This is a great step forward in court proceedings in a case relating to a cat. The DSPCA is rarely successful in prosecutions around cases dealing with cats as proof of ownership is difficult to prove. Unfortunately in this case the cat had to be euthanasied by a DSPCA Vet on humane grounds due to the severity of neglect.

Emaciated Doberman

On the 19th January 2017, following a court hearing at Balbriggan Court by Judge Dempsey, the owner of an emaciated Doberman dog was convicted of animal cruelty under the Animal Health and Welfare Act 2013. Before ruling, Judge Dempsey ask the accused, a woman local to Balbriggan, if she had any other animals. She replied that she currently has another dog. He then ruled that the defendant was sentenced to a one year ban on the ownership of animals, a €300 fine and an order to surrender her dog to the DSPCA.
In a Statement by DSPCA Inspector Liam Kinsella, Animal Health and Welfare Inspector authorised officer under section 37 of the animal health and welfare act 2013, “On the 16th March 2016 I received a call from DSPCA dispatch regarding a very underweight Doberman dog ….. I was shocked at the condition of the dog, it was very thin.” Inspector Kinsella said.
Blood samples taken by the DSPCA Veterinary team showed there was no underlying medical conditions which would explain the serious weight loss, so the weight loss was a result of neglect.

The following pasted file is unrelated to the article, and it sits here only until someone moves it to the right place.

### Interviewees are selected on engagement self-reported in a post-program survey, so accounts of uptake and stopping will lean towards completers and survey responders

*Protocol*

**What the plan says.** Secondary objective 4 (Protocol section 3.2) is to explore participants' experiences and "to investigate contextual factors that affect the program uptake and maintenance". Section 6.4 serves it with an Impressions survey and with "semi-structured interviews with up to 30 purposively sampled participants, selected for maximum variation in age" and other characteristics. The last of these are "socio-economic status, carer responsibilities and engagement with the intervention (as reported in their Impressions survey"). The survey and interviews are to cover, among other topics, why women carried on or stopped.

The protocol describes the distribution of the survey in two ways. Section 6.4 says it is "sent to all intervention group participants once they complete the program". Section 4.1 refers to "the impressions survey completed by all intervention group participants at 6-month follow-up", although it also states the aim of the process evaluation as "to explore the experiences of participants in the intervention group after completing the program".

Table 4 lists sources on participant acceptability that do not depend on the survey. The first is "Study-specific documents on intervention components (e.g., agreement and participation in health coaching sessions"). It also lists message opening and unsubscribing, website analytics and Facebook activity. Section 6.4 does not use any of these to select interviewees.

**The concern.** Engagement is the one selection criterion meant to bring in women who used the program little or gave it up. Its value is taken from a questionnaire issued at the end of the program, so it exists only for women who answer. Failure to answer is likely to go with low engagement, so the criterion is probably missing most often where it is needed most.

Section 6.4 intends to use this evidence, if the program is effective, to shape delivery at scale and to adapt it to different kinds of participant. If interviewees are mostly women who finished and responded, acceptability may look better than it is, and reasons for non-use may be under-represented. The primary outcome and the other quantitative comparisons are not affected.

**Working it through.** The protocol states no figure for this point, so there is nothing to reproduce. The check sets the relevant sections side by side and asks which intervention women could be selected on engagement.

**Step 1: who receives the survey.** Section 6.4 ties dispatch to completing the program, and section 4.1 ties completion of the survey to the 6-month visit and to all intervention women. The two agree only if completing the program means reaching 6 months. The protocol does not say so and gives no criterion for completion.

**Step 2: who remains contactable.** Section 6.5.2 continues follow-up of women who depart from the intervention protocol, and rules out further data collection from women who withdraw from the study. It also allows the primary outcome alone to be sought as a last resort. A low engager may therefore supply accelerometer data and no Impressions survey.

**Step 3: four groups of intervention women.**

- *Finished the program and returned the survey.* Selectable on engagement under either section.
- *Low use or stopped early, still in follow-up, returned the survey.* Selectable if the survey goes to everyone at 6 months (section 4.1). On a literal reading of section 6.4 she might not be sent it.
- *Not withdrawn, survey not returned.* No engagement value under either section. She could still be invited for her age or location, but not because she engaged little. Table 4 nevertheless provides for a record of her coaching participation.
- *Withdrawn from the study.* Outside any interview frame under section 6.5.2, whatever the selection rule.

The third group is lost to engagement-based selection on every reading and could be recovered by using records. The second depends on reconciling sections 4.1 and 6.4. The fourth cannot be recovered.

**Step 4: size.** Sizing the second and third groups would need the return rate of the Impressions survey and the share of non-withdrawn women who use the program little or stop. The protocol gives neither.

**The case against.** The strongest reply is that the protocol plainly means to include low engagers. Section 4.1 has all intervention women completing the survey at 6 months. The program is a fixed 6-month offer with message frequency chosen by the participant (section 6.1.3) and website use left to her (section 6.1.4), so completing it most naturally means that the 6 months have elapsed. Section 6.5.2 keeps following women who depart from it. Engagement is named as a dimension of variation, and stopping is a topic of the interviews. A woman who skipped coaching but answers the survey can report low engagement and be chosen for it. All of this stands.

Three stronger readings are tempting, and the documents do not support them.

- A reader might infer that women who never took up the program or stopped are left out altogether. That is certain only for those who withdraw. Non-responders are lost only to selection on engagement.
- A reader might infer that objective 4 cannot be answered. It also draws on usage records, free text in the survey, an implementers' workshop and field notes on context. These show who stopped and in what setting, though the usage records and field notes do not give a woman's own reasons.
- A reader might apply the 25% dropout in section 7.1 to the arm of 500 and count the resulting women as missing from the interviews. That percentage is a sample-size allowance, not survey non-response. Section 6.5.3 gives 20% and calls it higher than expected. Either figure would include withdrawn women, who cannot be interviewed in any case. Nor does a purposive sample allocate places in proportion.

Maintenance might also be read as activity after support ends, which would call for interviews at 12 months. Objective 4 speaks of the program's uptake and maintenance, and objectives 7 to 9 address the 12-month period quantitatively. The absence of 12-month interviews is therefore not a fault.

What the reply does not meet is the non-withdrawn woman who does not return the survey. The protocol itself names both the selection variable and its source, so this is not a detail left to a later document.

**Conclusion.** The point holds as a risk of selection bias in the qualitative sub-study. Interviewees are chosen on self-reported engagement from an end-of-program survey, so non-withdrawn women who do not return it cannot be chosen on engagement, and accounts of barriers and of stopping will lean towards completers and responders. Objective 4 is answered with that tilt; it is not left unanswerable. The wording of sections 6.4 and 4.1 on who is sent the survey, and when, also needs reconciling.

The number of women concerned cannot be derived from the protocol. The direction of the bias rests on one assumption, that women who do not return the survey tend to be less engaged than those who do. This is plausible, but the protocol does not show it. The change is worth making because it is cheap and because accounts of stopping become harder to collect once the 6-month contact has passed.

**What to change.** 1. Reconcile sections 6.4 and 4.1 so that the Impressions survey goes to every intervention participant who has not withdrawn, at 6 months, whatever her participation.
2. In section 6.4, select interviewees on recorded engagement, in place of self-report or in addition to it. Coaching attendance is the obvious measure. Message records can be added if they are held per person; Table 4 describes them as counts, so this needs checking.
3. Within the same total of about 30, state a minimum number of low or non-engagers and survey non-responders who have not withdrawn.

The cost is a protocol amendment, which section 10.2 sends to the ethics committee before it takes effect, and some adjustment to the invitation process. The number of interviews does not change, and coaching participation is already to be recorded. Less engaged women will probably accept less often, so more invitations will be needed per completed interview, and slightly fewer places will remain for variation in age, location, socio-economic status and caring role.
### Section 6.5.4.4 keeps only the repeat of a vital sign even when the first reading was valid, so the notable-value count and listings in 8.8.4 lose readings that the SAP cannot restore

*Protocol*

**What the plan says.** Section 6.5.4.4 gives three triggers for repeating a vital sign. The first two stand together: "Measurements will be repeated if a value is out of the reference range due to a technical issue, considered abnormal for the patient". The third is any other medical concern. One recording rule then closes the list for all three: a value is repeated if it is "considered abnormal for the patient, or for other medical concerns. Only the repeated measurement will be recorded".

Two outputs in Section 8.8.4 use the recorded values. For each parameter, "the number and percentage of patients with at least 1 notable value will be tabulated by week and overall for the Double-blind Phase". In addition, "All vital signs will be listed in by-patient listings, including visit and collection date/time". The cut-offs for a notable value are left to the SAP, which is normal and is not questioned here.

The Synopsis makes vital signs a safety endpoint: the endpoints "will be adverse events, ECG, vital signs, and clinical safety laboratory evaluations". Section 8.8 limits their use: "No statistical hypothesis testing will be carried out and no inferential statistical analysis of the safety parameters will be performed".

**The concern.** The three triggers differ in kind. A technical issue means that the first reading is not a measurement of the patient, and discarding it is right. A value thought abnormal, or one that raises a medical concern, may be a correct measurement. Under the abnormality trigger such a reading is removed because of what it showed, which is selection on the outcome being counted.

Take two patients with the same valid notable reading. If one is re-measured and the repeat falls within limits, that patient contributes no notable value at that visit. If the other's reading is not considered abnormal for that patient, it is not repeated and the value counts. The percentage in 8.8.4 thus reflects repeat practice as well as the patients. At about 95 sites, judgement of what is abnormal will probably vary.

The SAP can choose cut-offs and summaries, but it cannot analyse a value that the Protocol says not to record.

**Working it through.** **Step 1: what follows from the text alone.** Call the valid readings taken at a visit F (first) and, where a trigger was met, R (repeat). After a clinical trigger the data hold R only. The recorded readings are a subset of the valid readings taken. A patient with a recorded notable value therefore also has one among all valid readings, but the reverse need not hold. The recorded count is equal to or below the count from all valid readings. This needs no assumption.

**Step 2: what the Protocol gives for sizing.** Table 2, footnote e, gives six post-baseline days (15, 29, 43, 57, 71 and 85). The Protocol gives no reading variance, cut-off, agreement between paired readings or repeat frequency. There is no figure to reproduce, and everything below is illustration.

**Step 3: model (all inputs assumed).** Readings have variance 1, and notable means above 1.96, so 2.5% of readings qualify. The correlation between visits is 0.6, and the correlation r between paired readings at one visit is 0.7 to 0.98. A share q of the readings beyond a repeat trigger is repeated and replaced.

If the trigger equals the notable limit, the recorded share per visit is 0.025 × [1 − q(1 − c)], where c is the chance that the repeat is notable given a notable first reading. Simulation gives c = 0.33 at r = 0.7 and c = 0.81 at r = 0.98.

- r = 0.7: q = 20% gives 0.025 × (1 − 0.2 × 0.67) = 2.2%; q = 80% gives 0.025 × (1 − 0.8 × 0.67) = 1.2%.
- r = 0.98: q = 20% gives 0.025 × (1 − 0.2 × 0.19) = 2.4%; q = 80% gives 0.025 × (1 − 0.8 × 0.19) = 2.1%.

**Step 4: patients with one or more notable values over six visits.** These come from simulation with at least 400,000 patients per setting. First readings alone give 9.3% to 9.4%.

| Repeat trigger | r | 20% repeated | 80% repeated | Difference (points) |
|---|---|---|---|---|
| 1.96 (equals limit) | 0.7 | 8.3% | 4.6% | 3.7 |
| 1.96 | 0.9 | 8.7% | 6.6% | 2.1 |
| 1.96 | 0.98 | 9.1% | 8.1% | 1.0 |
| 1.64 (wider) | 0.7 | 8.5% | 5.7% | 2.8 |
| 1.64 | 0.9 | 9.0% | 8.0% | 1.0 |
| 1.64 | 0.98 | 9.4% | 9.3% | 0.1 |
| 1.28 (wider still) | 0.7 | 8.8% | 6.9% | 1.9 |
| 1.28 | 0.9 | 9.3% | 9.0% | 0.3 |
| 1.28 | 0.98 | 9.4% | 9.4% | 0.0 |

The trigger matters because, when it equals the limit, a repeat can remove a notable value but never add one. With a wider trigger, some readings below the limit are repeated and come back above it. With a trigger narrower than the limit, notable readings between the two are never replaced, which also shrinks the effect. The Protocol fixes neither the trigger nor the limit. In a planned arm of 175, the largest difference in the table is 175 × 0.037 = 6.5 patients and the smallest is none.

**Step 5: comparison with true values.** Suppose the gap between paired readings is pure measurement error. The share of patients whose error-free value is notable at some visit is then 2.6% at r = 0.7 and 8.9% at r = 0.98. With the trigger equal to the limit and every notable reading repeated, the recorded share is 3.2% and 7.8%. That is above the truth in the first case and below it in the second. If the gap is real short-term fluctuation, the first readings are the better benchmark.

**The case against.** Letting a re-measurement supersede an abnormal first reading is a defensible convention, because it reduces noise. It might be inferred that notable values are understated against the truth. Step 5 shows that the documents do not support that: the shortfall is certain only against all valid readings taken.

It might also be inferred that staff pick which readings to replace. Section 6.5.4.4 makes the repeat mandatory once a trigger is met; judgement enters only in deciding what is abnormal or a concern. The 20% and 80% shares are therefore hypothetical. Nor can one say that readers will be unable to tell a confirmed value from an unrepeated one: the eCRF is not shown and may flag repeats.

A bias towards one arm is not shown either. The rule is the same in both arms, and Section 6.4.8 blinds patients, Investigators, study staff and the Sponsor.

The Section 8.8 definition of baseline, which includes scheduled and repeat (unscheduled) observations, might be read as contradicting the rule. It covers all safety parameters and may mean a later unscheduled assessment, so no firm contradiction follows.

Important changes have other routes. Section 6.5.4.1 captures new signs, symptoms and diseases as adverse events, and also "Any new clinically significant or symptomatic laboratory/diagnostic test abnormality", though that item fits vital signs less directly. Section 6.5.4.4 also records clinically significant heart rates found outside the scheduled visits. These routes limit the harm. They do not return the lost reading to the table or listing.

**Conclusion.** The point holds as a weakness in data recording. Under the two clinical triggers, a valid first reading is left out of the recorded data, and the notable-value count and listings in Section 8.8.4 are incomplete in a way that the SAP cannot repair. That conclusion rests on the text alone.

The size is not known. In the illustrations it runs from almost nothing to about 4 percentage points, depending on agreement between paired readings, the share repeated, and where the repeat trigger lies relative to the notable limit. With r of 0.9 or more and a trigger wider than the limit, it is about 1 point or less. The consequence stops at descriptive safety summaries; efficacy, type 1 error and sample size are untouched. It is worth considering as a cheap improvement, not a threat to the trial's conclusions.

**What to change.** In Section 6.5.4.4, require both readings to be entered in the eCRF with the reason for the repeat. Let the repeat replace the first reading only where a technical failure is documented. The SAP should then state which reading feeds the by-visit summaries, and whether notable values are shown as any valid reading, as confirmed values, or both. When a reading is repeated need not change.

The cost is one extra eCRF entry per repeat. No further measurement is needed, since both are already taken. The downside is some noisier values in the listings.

Inspector Kinsella said “We are delighted with the outcome of the case. The dog has been rehomed and is doing very well in his new home. We would like to thank Judge Dempsey and the Department of Agriculture for their assistance in this case.”

Violets’s Story

Poor little Violet came into the shelter in a horrible state with severe matting all over her body and skin inflammation. She was covered in her own feces with a huge build up making it very painful and extremely uncomfortable for her. The bone on her tail was completely exposed and even under sedation it was painful to touch.
Our veterinary team worked very carefully to remove the matted fur and after she was cared for and monitored closely by our animal care staff to make sure she could go to the toilet on her own as she was unable to do so because of the matting. To see any animal this way is just so upsetting and totally unacceptable. With a huge team effort Violet made a full recovery and she was adopted by a wonderful lady who adored her the moment she met her.

Gandalf’s Story

At 11 years old Gandalf was left abandoned in a horrible state, severely underweight and suffering from skin disease. Apart from toilet breaks he didn’t leave his bed for the first 2 days, he was exhausted. An incredible team of inspectors, vets, nurses, animal care staff, volunteers and the adoptions team put their hearts and souls into helping this old boy feel better.
A truly wonderful family came to meet him and offered their hearts and their home to give Gandalf a chance of love, security and happiness for the rest of his days and today he went home. This old boy completely stole all our hearts and it was only right that we were all there to see him off and wish him and his new family all the love in the world. He had a special little thank you of his own for Lynda who looked after him so well